Although the basement had once been the home of a series of caretakers, as far as we know none of them had died there. It wasn’t the kind of court which had ever had cells. There were no old legends about it. So who was supposed to be haunting it, no-one knew. 

It just, in the words of Terry Pratchett, ‘boded’.

Eventually, long after my husband and I had moved elsewhere, the staff and the work were moved out to merge with another, more modern court. I have no idea what happened to the mouldy files from the lurking cupboard but hope if they weren’t burned, they were put in some kind of bio hazard facility. 

The beautiful if neglected old building lay empty. And then it was bought up, refurbished completely and turned into a restaurant. My husband and I went to a small reunion there a month ago with a few of our old colleagues. It was quite jaw-dropping. All the oak was polished and gleaming, the rooms were full of soft light, the tiles on the floors shone. The courtroom, which had been dull and cold, was glorious, almost golden. It was all beautiful.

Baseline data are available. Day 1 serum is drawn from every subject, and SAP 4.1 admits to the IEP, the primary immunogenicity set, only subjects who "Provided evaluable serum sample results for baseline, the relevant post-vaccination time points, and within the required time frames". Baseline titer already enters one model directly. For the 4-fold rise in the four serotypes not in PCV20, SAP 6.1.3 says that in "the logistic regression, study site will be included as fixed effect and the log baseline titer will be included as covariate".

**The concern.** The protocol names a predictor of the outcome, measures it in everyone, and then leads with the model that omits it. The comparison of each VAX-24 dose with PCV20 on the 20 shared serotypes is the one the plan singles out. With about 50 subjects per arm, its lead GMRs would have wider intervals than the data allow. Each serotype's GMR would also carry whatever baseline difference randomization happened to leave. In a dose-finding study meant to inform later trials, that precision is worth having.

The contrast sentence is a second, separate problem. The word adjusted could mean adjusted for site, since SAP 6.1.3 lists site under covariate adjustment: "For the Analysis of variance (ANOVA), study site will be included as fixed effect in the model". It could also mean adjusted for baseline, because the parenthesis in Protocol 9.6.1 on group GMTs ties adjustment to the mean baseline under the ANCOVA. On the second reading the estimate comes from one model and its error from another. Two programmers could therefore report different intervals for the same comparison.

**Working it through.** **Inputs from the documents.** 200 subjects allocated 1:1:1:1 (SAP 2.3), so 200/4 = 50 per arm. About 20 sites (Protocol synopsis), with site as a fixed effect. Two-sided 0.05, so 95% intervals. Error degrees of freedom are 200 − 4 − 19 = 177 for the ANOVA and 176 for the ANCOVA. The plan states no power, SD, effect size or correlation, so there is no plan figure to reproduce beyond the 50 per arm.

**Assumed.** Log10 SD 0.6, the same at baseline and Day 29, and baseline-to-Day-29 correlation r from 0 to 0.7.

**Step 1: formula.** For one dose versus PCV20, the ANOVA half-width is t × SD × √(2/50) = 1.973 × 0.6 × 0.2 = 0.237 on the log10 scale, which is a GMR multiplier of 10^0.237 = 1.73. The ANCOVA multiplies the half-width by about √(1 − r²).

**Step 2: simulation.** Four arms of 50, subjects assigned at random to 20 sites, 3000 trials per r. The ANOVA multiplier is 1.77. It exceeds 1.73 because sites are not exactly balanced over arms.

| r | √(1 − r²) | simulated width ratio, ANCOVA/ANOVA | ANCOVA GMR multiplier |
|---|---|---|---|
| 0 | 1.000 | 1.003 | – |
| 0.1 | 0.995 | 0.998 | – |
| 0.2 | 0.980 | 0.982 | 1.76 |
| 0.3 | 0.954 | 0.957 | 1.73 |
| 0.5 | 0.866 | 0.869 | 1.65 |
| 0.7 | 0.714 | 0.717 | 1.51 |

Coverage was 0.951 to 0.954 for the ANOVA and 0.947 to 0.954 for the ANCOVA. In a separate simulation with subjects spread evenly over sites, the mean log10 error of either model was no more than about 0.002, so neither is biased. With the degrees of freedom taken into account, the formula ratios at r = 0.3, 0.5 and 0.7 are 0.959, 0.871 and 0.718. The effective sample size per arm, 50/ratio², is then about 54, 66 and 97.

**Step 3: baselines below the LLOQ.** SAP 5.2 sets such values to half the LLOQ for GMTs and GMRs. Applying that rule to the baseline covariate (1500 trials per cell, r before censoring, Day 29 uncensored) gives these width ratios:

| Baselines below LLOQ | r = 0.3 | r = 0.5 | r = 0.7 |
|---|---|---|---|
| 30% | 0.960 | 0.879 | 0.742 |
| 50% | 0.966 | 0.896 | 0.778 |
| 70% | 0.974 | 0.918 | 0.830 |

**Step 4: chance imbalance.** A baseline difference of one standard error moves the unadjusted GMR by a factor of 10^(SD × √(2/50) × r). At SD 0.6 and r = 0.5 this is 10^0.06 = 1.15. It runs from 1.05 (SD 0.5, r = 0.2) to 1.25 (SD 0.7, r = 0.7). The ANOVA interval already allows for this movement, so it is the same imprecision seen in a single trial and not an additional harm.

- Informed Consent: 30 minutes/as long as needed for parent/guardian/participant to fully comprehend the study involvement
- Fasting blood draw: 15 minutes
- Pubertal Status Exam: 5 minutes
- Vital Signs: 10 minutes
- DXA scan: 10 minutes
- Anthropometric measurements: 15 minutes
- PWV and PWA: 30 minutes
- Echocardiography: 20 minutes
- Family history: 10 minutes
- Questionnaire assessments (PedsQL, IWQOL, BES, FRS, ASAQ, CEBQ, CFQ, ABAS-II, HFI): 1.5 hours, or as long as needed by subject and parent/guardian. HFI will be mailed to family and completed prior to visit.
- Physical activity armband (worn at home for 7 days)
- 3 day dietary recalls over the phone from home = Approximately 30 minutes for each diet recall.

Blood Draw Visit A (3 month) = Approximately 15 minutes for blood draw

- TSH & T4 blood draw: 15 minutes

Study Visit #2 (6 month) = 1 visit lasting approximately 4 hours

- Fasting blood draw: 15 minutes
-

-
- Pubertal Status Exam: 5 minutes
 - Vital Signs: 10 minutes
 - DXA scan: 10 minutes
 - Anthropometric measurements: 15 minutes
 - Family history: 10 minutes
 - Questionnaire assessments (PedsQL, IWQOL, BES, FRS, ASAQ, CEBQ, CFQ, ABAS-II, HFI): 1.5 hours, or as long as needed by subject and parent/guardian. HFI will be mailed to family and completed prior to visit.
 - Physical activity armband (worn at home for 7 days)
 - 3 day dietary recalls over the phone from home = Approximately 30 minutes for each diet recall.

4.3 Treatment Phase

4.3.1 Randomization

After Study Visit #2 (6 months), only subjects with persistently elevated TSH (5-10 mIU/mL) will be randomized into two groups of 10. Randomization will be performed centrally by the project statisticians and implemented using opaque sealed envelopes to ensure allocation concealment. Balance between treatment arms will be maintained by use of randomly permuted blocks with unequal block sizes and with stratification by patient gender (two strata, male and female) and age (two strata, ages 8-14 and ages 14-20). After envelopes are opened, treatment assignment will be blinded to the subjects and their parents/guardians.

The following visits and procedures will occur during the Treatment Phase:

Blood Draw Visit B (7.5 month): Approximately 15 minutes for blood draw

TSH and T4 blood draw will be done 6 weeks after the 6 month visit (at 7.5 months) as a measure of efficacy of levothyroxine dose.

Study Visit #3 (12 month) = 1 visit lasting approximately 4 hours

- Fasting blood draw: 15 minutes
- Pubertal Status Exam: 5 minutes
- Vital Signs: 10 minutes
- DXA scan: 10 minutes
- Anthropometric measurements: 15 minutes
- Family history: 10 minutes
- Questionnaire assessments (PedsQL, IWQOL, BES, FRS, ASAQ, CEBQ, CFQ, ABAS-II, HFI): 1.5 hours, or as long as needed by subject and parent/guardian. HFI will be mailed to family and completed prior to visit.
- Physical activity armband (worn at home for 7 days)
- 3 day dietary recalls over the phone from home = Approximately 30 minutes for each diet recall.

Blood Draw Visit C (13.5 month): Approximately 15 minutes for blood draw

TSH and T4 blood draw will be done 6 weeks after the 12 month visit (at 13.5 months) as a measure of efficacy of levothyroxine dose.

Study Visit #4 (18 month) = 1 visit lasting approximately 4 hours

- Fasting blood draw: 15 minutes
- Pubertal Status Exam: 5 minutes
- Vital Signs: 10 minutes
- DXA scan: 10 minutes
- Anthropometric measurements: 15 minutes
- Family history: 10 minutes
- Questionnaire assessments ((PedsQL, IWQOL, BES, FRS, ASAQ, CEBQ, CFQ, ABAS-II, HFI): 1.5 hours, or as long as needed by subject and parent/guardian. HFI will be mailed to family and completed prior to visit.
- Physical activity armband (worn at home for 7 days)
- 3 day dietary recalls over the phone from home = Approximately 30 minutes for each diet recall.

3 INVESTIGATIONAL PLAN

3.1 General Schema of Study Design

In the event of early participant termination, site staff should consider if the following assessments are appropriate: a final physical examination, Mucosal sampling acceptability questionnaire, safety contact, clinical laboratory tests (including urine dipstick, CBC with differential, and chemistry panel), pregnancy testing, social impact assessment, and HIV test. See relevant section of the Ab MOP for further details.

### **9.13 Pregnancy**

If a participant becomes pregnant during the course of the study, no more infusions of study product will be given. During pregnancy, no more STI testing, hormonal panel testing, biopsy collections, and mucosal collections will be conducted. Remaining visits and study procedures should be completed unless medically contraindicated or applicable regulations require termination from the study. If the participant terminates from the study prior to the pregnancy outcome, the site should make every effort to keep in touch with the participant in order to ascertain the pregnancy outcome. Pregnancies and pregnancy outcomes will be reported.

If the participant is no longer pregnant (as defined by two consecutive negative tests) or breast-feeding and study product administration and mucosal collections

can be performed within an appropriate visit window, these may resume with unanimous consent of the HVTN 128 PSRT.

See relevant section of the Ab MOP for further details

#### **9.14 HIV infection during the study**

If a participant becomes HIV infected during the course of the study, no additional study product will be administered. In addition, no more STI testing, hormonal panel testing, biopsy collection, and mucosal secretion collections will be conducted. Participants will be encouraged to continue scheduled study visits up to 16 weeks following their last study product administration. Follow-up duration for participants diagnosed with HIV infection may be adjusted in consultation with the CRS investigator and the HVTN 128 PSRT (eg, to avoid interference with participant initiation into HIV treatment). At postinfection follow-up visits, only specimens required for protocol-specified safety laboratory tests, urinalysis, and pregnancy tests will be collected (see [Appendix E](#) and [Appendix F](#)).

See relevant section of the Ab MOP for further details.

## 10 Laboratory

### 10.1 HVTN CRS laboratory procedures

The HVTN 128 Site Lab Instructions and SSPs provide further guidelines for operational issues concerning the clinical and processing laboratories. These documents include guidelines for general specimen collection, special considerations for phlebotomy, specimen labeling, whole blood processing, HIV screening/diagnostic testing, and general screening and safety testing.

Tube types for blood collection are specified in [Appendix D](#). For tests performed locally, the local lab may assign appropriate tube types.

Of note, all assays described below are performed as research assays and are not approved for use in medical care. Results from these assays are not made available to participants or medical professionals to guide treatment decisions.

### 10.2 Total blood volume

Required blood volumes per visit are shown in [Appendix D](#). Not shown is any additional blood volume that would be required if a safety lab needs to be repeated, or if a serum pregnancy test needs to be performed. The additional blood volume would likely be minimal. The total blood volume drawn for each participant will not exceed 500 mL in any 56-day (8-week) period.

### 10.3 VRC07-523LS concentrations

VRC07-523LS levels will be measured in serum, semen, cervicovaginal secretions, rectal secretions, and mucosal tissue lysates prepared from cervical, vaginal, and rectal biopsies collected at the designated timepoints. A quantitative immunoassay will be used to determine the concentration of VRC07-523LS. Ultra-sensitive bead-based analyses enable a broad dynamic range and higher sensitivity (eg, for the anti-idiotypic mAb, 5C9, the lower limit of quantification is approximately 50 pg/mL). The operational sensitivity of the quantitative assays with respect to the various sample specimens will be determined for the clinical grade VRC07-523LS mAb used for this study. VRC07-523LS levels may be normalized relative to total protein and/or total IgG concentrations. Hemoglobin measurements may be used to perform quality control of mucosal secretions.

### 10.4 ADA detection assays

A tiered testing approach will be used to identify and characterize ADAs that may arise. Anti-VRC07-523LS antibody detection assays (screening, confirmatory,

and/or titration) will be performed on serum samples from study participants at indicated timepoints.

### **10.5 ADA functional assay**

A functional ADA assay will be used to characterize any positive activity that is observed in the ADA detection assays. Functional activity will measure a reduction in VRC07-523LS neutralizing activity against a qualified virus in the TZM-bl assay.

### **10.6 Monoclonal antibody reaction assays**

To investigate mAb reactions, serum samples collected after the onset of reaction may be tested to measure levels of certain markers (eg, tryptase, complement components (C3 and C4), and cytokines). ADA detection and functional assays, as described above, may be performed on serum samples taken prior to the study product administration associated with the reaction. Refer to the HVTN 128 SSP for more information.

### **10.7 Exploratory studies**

We walked around pointing at things, to the bafflement of the other diners.

‘Wasn’t that where you used to sit?’ 

‘Did this room really have a fireplace in it?’ 

‘I hear the restaurant workers think the kitchen’s haunted.’

‘Honestly?’

‘Who knew the windows were that big?’ 

‘Shame it didn’t have a bar in it when we were here.’

‘Where was the counter/little interview room/safe?’ 

‘Have you seen the other staircase?’

‘What other staircase?’

‘The other staircase to the basement.’

It was true. In the foyer, where the public loos and stationary cupboard had once been, builders had uncovered a long forgotten staircase. It followed the curve of the one leading to the courtroom and descended into the basement – into the dark part of the basement. But it was no longer gloomy and creepy. Instead there were modern restrooms: clean, airy and stylish. There was no trace of that dimly remembered archive room whatsoever.